Show Advanced Search

REFINE YOUR SEARCH:

Containing Text
- - -
+
Filter by author or institution
GO
Filter by publication date
From:
October, 2006
Until:
Today
Filter by journal section

Filter by science education

 
 

Generation of Human 3D Lung Tissue Cultures (3D-LTCs) for Disease Modeling

1Comprehensive Pneumology Center, Ludwig-Maximilians-Universität and Helmholtz Zentrum Munich, 2German Center of Lung Research (DZL), 3Translational Lung Research and CPC-M bioArchive, Helmholtz Zentrum München, Comprehensive Pneumology Center Munich DZL/CPC-M, 4Department of Experimental Medical Science, Lung Bioengineering and Regeneration, Lund University, 5Wallenberg Center for Molecular Medicine, Lund University, 6Stem Cell Centre, Lund University, 7Asklepios Fachkliniken Munich-Gauting, 8Department of Medicine, Division of Pulmonary Sciences and Critical Care Medicine, University of Colorado

Video Coming Soon

JoVE 58437


 JoVE In-Press

Visualization of Flow Past a Bluff Body

JoVE 10435

Source: Ricardo Mejia-Alvarez, Hussam Hikmat Jabbar and Mahmoud N. Abdullatif, Department of Mechanical Engineering, Michigan State University, East Lansing, MI

Owing to the non-linear nature of its governing laws, fluid motion induces complicated flow patterns. Understanding the nature of these patterns has been the subject of intense scrutiny for centuries. Although personal computers and supercomputers are extensively used to deduce fluid flow patterns, their capabilities are still insufficient to determine the exact flow behavior for complex geometries or highly inertial flows (e.g. when momentum dominates over viscous resistance). With this in mind, a multitude of experimental techniques to make flow patterns evident have been developed that can reach flow regimes and geometries inaccessible to theoretical and computational tools. This demonstration will investigate fluid flow around a bluff body. A bluff body is an object that, due to its shape, causes separated flow over most of its surface. This is in contrast to a streamlined body, like an airfoil, which is aligned in the stream and causes less flow separation. The purpose of this study is to use hydrogen bubbles as a method of visualizing flow patterns. The hydrogen bubbles are produced via electrolysis using a DC power source by submerg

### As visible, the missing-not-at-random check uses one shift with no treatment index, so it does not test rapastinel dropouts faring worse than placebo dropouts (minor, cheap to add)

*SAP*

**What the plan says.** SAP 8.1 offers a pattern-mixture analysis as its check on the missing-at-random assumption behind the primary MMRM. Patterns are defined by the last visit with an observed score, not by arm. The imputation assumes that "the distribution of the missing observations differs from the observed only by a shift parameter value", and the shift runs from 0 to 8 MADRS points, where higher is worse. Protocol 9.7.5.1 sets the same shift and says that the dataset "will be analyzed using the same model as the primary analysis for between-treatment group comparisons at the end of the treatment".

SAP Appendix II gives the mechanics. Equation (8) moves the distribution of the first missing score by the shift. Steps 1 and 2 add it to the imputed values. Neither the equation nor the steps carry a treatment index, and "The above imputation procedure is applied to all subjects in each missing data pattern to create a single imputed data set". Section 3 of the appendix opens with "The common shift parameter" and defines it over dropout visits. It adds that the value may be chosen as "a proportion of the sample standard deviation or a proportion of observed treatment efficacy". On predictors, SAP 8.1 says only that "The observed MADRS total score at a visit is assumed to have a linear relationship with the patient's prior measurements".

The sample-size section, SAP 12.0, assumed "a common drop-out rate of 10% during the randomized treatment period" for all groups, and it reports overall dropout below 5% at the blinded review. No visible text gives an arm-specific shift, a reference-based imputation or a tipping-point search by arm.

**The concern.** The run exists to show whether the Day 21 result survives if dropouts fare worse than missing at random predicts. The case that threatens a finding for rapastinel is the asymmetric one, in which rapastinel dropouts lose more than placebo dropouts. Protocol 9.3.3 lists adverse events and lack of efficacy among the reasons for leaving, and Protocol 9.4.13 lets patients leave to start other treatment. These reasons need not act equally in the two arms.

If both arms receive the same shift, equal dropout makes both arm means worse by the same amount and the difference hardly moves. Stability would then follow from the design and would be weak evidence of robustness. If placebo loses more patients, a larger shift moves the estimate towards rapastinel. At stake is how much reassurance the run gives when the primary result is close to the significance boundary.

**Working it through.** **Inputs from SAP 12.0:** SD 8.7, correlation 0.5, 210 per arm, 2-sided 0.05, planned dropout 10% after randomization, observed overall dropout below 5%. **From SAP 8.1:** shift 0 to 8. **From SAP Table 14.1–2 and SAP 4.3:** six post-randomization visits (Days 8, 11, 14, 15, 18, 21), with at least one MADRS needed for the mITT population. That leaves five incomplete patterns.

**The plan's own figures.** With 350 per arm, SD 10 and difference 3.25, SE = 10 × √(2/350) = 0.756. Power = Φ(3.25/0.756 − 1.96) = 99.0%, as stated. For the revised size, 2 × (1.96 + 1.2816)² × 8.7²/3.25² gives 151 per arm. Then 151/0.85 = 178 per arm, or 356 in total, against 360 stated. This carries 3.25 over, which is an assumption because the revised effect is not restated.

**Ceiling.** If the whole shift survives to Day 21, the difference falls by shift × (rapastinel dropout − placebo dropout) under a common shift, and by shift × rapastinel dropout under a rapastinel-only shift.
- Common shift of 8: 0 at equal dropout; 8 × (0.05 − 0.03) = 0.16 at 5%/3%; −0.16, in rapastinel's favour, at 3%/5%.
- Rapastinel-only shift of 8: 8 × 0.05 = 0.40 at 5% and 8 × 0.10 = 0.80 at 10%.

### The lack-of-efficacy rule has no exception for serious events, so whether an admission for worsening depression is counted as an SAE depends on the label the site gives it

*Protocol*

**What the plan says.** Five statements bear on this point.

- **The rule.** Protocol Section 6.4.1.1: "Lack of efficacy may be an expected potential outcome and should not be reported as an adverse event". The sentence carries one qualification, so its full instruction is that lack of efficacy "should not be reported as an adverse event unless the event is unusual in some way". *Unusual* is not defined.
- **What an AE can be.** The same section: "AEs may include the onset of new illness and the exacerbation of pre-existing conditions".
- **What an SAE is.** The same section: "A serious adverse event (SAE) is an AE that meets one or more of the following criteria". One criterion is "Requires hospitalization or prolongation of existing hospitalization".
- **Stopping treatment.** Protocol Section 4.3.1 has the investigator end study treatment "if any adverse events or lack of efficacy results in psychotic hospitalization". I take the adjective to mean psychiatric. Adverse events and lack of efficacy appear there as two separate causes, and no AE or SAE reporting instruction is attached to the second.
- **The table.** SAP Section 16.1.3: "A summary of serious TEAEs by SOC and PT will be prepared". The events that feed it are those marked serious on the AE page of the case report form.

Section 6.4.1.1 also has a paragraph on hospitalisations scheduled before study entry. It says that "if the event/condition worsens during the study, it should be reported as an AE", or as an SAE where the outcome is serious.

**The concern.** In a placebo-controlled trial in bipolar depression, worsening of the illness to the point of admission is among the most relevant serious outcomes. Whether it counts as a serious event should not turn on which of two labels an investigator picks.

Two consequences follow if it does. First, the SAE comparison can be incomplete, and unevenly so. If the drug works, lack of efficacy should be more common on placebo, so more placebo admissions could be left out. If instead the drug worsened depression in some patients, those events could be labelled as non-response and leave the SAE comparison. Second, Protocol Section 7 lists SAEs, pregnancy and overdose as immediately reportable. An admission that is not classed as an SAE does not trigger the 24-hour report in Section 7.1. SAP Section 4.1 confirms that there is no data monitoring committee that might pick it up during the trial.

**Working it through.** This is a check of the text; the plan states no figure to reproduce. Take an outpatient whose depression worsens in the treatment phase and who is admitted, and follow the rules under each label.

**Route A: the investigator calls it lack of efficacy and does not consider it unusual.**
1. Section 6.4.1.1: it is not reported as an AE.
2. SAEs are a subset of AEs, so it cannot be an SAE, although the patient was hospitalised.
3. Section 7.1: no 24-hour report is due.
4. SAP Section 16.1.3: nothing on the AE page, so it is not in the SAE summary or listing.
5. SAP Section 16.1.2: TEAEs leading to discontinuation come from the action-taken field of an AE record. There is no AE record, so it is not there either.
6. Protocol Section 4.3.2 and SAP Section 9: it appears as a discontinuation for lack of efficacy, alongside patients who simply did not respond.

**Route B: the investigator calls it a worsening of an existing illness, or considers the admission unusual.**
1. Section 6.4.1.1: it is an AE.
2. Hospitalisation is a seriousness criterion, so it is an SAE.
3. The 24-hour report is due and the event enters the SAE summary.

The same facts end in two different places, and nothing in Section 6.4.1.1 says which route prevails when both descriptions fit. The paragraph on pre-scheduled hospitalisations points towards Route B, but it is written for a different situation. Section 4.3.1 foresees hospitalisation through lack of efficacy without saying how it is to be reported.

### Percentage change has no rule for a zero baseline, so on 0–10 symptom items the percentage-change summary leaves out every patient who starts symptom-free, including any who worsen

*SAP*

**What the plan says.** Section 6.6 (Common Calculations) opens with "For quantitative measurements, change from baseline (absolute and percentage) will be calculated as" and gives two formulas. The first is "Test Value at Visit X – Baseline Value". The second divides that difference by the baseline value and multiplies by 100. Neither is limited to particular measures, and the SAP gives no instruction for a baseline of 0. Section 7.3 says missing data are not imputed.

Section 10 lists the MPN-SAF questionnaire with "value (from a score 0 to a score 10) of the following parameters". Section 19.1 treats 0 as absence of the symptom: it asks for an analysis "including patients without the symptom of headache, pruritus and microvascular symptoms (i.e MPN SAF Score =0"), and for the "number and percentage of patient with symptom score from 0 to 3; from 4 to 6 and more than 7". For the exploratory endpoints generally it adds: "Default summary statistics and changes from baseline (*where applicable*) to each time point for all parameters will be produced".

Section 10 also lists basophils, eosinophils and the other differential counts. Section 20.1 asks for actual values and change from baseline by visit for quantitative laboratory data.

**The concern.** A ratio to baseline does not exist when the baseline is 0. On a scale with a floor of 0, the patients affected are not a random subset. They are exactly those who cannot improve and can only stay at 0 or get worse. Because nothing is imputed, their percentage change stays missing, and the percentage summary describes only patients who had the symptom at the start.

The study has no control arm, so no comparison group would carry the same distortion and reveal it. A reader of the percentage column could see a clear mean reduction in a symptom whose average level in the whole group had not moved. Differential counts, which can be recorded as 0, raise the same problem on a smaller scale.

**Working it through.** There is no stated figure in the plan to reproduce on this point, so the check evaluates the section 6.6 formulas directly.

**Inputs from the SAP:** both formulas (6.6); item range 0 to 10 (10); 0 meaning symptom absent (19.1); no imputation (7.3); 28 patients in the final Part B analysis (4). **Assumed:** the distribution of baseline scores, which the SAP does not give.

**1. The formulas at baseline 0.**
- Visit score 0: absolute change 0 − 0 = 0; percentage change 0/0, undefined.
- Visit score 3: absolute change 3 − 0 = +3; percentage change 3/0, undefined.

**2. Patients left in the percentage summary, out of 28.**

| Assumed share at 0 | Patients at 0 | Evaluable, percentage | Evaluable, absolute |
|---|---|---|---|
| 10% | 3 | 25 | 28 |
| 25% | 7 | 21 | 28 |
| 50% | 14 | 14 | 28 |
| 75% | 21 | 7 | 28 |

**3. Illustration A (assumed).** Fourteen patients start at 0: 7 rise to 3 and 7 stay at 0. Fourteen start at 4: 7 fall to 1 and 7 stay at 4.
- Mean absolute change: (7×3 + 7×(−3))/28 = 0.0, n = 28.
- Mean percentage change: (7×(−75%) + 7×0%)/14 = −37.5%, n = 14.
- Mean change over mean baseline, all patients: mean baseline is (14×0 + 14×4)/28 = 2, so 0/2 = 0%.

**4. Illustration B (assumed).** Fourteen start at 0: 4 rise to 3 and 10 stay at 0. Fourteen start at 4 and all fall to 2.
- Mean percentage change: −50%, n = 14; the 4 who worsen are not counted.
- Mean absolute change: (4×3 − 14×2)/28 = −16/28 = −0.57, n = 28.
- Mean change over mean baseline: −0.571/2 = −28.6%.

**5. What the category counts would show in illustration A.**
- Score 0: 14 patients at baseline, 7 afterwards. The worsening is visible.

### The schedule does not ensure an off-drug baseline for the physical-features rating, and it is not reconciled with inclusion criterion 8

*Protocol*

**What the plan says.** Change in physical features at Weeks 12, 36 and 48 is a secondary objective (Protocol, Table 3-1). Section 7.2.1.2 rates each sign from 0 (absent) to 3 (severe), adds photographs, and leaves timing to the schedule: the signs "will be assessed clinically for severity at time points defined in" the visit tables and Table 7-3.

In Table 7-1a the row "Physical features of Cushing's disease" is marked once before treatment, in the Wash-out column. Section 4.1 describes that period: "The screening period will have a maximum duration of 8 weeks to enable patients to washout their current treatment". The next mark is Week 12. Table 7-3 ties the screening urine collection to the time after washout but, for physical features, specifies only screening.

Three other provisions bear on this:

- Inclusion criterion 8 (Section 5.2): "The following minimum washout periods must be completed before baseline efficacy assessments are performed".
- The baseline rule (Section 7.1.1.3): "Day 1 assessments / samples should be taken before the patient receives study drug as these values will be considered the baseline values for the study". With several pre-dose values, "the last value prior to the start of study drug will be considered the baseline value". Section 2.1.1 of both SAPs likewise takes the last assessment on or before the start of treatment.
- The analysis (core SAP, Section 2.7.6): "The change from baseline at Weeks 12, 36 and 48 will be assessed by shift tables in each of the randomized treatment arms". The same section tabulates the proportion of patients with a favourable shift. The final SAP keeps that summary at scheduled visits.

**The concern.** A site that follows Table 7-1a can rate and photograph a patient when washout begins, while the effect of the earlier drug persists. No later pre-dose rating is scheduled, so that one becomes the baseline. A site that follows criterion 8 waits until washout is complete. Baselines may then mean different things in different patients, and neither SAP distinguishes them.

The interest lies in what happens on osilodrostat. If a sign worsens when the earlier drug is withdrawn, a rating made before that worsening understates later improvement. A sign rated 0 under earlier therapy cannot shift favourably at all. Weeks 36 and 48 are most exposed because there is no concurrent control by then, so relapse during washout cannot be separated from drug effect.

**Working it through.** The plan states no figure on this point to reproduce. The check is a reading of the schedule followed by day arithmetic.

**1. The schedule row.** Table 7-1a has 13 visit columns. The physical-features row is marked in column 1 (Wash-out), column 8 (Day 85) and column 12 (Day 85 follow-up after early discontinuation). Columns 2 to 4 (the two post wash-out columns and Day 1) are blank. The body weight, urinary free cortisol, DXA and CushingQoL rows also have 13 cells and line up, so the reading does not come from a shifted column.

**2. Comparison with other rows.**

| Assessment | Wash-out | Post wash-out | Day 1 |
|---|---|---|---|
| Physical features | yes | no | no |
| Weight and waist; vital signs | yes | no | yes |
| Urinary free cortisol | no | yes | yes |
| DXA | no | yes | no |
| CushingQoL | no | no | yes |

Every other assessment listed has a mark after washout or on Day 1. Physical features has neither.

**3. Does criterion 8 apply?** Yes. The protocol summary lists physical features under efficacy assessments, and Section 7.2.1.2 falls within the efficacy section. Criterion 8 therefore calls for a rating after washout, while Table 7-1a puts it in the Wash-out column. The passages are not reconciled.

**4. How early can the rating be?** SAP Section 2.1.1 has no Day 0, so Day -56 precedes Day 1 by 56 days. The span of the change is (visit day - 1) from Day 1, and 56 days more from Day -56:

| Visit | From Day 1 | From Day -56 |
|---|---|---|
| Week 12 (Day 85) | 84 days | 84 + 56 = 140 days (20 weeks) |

Mechanical Engineering

15051
More Results...